After a decade of dormancy, the tax revolt is back. Fed up with rapidly rising state budgets, Americans are increasingly taking matters into their own hands, voting into law limits on the ability of state lawmakers to tax and spend. In the past two years, five states approved such populist measures. This year voters in as many as six states will have the opportunity to vote on some type of tax limitation initiative.
The opposition to tax and expenditure limitations (TELs) is enormous. Opponents charge that restraining the growth of taxes and spending is impossible without doing things like taking cops off the beat and firefighters out of the firehouse. Other critics make precisely the opposite complaint about TELs, charging that TELs are ineffective and do not limit the growth of taxes and spending as promised.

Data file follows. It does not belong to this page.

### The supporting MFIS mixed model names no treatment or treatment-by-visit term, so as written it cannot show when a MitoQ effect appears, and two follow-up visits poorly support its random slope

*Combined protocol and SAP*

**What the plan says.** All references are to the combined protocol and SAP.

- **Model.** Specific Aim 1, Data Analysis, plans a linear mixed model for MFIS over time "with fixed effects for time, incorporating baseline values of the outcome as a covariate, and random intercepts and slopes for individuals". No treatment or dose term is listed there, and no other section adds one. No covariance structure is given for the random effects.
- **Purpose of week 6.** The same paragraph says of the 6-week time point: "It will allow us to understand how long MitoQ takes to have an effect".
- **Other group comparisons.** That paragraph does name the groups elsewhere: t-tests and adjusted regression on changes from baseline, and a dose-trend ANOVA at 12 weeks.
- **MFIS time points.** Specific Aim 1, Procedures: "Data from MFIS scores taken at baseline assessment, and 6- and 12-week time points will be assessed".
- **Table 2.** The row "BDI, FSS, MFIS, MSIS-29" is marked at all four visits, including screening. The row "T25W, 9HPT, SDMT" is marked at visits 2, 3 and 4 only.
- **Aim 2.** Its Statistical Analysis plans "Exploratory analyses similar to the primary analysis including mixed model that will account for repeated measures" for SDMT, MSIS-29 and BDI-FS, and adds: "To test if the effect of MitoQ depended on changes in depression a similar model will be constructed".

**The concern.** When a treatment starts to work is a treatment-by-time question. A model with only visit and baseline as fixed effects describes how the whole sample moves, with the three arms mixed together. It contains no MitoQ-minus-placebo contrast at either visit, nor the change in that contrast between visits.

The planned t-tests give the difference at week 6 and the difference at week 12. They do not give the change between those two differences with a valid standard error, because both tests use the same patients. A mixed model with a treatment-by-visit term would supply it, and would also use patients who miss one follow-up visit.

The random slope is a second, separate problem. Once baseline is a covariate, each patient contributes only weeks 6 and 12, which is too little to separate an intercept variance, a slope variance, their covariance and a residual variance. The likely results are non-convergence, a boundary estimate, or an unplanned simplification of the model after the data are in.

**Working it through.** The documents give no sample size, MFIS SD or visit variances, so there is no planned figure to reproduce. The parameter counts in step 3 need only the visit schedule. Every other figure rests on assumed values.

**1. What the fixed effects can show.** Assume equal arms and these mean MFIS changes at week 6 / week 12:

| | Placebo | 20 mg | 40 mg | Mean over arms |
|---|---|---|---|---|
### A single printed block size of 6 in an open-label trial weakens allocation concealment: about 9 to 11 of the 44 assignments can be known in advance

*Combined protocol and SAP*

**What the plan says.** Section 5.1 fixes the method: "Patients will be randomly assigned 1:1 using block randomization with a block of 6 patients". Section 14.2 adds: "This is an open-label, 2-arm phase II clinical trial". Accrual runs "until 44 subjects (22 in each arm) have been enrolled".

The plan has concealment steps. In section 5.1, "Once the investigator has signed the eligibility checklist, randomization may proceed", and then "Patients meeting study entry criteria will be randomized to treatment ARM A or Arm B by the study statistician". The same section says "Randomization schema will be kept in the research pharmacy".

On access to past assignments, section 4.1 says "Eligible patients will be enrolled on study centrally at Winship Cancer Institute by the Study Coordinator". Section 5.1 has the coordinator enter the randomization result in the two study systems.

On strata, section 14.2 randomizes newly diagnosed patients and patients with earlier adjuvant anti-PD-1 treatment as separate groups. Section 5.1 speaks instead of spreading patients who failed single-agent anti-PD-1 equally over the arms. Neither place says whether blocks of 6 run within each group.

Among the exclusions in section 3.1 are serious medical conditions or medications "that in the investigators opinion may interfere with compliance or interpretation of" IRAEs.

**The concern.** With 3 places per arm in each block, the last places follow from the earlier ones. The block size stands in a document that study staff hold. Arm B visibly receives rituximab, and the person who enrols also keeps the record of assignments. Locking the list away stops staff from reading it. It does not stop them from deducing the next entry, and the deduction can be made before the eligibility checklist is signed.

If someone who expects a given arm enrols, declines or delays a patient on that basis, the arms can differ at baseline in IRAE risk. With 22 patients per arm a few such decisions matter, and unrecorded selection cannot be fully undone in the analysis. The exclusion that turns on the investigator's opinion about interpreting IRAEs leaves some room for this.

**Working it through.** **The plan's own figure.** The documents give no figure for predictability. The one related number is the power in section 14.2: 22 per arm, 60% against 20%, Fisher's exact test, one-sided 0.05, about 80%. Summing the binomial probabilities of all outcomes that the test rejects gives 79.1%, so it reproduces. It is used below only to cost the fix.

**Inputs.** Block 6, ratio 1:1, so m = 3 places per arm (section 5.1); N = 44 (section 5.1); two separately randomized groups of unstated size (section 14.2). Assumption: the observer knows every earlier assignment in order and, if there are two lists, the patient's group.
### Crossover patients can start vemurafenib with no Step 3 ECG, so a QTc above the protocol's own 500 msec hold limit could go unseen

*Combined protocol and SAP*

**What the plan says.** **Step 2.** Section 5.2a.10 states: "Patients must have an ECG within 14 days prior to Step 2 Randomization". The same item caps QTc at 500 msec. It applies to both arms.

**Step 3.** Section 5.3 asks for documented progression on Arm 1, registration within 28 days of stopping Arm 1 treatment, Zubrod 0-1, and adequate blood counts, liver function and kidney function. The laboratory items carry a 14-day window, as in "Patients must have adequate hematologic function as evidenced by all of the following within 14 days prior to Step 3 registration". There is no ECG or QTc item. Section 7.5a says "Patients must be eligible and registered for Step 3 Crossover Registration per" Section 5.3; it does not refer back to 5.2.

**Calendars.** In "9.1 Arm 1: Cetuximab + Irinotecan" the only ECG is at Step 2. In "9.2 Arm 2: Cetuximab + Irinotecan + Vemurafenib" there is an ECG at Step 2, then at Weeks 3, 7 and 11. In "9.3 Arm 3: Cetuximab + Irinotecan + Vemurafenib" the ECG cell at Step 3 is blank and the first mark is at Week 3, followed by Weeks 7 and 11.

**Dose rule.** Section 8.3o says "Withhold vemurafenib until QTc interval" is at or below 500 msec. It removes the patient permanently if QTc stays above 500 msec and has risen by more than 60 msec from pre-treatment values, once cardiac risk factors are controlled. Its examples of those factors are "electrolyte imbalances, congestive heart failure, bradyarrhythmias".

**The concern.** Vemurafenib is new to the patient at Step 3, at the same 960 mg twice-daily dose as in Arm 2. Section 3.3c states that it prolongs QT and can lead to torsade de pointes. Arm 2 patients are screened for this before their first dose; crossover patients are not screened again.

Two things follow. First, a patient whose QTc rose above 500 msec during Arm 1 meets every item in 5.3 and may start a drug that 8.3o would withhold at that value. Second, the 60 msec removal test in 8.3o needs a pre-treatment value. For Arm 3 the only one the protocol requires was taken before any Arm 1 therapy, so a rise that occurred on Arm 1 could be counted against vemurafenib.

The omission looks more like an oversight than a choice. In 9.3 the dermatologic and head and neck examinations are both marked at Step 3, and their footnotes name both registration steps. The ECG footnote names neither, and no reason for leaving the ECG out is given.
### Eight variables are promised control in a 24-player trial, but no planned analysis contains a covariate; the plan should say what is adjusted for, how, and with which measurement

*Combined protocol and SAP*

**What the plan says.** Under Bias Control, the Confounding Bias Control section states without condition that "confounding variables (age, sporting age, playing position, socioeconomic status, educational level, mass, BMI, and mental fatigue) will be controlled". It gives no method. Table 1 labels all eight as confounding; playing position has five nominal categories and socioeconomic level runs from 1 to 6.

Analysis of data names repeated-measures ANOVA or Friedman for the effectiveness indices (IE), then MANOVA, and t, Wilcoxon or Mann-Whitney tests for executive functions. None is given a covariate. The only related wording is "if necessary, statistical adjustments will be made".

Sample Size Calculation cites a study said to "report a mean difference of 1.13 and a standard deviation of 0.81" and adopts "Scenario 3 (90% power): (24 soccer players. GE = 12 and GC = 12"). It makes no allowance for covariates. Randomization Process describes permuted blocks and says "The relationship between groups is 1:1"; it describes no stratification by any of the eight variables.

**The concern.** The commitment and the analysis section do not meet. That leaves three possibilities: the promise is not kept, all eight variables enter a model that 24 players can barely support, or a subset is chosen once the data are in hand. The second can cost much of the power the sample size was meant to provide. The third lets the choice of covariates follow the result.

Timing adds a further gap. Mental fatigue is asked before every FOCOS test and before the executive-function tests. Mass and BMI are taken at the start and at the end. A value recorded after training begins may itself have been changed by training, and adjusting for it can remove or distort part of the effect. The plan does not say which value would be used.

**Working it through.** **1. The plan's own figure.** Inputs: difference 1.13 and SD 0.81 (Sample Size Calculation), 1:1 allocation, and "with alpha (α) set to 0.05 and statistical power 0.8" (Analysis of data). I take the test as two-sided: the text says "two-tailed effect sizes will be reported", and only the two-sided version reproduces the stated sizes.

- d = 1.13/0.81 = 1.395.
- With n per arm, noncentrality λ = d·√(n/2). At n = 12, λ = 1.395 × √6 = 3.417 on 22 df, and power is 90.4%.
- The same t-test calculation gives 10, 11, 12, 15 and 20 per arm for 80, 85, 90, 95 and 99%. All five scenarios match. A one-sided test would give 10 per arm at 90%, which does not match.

This study demonstrates that properly designed TELs can and do limit the growth of state taxes and spending. For example, the growth rate of per capita state spending in TEL states fell from 0.8 percentage points above the U.S. average in the five years preceding TEL enactment to 2.9 percentage points below the U.S. average in the five years after TEL enactment.
Unfortunately, many TELs are designed in a way that minimizes their effectiveness. This study examines that issue and provides a detailed description of how an effective TEL should be designed.
If the citizens of a state wish to limit the growth of Leviathan, they should not abandon TELs; instead, they should ensure that the TELs are properly constructed.